But to be fair, the Fluke VT04 and Flir TG165 work very differently. The Fluke overlays a thermal image on top of a visual image, making it more a visual IR thermometer, as it’s called. The Flir only provides a thermal image, making it truer to its description as an imaging IR thermometer.
The two approaches result in two very different types of images.
Flir provided some product imagery that, in my opinion, don’t do justice to the TG165’s small size. It’s not miniscule, but it’s barely larger than some of the premium IR thermometers I have used or tested. It has a nice build quality, and feels more solid than some of the other thermal imaging products I have handled before.
The TG165 is actually water resistant to IP54 standards, and is rugged with a 6.5 foot drop rating.
It features a dual laser targeting system, which can be turned off, that can be used to assist with aiming. This is helpful since there is no visual camera module to provide non-thermal contrast or clues as to what is actively being measured.
The TG165 has a spot ratio of 24:1, meaning at a distance of 24″ it measures the temperature of a spot 1″ in diameter. The dual lasers are most effective at distances beyond 36″ to indicate the area being measured.
Here are sample images, provided by Flir, of:
an active circuit,
an overheating motor,
an overheated electric power component,
and anomalous heater or cooler performance.
What I like most about the TG165 is its a near-instant-on tool. Most other thermal imaging products are slower to turn on.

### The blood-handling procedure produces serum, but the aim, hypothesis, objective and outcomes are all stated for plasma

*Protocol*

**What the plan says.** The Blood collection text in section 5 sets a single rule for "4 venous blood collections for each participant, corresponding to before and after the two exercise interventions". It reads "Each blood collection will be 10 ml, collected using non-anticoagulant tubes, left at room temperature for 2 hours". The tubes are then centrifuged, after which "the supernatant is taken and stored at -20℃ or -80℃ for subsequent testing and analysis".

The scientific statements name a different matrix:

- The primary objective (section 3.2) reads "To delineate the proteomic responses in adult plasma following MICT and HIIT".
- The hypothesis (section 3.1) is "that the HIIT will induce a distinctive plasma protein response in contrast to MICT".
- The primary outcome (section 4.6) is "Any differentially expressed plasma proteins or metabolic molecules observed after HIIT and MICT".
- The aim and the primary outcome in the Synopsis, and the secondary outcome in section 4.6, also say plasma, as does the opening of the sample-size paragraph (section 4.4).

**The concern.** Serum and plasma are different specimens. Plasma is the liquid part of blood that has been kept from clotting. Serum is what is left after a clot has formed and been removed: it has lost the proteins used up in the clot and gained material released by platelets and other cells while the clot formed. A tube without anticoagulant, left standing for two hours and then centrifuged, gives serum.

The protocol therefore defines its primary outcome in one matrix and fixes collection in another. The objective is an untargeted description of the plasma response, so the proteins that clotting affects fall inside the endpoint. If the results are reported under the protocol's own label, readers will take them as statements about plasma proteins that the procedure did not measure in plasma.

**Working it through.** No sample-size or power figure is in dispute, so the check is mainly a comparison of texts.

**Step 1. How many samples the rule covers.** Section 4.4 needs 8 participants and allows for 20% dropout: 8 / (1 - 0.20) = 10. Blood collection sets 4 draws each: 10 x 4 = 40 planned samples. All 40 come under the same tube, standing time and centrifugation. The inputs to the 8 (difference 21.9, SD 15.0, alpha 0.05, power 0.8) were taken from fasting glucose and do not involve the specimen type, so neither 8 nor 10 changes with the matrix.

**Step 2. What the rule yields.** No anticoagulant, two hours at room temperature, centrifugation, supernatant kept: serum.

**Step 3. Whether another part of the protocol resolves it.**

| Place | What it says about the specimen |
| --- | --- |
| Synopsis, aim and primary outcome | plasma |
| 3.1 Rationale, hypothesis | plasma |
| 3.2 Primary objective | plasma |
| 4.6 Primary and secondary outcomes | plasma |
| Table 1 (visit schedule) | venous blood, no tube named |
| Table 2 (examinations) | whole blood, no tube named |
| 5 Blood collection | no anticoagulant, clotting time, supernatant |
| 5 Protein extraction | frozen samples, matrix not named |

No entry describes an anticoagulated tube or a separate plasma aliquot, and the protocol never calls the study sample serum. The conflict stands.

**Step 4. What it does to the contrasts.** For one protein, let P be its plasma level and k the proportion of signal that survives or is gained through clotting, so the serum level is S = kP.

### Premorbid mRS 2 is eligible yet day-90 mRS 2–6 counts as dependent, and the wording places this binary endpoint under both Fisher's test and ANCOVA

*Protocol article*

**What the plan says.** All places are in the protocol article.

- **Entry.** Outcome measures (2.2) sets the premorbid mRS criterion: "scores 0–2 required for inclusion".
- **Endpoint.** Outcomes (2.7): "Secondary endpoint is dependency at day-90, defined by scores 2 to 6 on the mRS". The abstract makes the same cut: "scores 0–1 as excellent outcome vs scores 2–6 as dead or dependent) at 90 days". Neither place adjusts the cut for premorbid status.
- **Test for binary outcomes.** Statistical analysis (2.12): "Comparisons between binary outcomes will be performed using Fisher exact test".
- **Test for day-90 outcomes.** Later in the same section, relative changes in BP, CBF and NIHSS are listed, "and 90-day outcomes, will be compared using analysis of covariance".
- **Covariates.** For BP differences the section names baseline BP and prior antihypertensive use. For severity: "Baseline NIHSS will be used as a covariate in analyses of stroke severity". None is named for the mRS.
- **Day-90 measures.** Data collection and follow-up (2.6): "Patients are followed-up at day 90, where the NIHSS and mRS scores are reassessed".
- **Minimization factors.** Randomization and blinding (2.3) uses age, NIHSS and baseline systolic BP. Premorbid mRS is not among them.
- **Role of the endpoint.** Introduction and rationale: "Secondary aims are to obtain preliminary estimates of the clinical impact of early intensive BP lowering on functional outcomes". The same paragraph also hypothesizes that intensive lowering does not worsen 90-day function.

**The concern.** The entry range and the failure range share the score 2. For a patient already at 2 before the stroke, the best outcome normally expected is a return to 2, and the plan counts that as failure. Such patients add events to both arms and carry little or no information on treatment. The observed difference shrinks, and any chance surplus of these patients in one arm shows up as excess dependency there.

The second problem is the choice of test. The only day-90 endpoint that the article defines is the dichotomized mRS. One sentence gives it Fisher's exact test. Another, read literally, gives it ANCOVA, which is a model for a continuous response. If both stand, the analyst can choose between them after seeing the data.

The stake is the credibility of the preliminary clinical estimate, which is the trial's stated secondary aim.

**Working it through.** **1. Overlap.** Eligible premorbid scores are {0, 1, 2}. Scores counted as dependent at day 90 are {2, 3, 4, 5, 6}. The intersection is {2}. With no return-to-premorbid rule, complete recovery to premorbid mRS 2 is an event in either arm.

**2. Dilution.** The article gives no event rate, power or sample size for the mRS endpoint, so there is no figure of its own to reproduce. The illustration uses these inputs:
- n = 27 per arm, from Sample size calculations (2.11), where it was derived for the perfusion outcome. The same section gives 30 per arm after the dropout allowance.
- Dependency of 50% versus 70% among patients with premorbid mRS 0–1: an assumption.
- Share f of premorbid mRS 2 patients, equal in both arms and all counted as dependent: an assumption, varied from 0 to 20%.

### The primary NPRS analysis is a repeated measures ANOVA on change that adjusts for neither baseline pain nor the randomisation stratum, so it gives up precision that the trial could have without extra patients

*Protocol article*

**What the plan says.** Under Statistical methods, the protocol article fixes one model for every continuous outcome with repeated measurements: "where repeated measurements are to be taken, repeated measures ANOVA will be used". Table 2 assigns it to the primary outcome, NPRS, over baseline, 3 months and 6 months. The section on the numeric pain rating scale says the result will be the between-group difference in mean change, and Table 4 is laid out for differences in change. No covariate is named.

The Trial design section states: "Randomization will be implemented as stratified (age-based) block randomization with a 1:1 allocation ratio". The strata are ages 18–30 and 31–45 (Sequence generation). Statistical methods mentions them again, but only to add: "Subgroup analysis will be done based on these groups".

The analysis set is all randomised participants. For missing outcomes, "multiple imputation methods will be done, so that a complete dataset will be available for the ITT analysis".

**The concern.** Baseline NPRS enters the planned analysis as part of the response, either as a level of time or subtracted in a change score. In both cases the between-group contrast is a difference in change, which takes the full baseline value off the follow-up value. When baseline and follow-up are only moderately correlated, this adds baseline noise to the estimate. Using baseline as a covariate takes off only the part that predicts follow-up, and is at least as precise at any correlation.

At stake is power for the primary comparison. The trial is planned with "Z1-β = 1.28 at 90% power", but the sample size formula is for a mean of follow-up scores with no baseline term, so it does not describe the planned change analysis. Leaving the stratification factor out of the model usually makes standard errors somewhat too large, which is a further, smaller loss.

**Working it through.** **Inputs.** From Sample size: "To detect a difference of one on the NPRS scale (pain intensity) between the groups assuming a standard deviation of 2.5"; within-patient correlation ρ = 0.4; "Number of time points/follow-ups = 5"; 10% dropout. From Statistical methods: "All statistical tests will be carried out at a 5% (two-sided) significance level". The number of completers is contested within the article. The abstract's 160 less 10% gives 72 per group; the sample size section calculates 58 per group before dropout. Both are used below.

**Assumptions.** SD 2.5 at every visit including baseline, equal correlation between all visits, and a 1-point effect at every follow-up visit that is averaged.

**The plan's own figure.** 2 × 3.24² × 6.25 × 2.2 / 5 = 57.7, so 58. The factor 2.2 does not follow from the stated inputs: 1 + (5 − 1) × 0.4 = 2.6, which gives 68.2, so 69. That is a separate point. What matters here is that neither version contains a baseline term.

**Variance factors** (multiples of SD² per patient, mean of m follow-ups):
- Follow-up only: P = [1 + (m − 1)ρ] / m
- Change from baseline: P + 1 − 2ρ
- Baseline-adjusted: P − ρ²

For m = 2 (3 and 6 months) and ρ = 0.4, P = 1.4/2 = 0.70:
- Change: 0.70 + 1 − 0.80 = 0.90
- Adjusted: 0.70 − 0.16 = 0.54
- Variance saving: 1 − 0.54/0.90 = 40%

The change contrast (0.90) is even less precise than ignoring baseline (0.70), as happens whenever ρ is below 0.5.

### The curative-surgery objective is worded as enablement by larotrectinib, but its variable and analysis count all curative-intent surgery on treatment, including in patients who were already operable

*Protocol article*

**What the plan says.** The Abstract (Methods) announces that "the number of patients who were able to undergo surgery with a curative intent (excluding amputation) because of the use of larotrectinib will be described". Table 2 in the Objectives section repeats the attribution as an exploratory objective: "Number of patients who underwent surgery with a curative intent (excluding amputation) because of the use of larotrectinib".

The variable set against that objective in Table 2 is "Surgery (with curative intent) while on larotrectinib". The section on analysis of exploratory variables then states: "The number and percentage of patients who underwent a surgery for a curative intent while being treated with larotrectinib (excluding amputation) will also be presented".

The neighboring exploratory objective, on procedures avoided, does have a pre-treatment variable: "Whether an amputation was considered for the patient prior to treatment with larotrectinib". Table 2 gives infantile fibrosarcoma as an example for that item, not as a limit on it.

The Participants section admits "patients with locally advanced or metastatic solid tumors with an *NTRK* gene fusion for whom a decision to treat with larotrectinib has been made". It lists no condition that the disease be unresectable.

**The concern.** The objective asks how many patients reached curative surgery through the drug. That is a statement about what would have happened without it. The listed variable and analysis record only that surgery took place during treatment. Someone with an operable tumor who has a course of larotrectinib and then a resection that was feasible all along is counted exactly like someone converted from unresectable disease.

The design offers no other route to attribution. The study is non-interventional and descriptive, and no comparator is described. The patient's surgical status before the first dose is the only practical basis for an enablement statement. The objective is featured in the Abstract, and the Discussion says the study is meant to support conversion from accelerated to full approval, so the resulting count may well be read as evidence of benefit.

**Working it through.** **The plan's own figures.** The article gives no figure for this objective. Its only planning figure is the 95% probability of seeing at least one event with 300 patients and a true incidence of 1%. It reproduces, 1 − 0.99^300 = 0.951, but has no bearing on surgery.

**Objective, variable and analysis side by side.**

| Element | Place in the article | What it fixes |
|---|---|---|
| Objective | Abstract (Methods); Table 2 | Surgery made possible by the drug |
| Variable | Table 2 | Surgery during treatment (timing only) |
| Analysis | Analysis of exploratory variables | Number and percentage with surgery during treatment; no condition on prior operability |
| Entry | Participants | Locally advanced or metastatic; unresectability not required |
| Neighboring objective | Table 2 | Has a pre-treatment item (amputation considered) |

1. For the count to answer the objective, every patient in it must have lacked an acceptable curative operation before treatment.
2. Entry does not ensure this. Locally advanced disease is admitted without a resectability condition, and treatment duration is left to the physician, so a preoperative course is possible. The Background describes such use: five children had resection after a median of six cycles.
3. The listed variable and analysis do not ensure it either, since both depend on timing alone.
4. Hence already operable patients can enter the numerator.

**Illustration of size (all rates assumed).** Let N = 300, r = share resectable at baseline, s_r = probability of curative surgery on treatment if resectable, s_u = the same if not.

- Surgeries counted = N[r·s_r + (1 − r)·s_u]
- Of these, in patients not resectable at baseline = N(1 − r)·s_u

How it Works, Compared to Other Thermal Imaging Products
Even though the TG165 is built with a thermal imaging sensor with 80 x 60 pixel resolution, you do not get 4,800 temperature measurement data points. With a truth thermal imaging camera, such as the Flir E4 or another E-series camera, you get as many data points as there are sensor pixels.
With the Flir TG165, there is one single spot IR thermometer that provides temperature measurements. This is where the 24:1 spot ratio comes into play.
The Flir E4, a true out-of-the-box thermal imaging camera with a 80 x 60 pixel thermal resolution, you get 4,800 individual temperature measurements.
With the TG165, the thermal imaging sensor is only used for imaging purposes. A separate IR thermometer perfectly aligned with the imaging sensor is used for temperature measurement purposes. You can see this in the first image of the post, which shows the front of the device.
- 80 x 60 pixel thermal imaging sensor (4,800 pixels total)
- 2.0″ LCD display
- 150 K thermal imaging sensitivity
- 150 ms response time
- -25° to 380°C (-13° to 76°F) temperature measurement range
- 24:1 IR temperature sensor spot size
- Adjustable emissivity
- 9 Hz frame rate
- 2 color palettes – grey scale and “hot iron”
- BMP saved image format
- Accepts micro SD cards
- 1/4″-20 tripod thread
- Built-in rechargeable battery (via microUSB)
- 8-hours continuous battery life ensures the battery will last through a typical workweek of 8 hour days
The Flir TG165 has its benefits, and its tradeoffs.
- Thermal imaging provides more insightful temperature measurements than simple IR thermometers
- Simple enough for effective use without the need for thermography training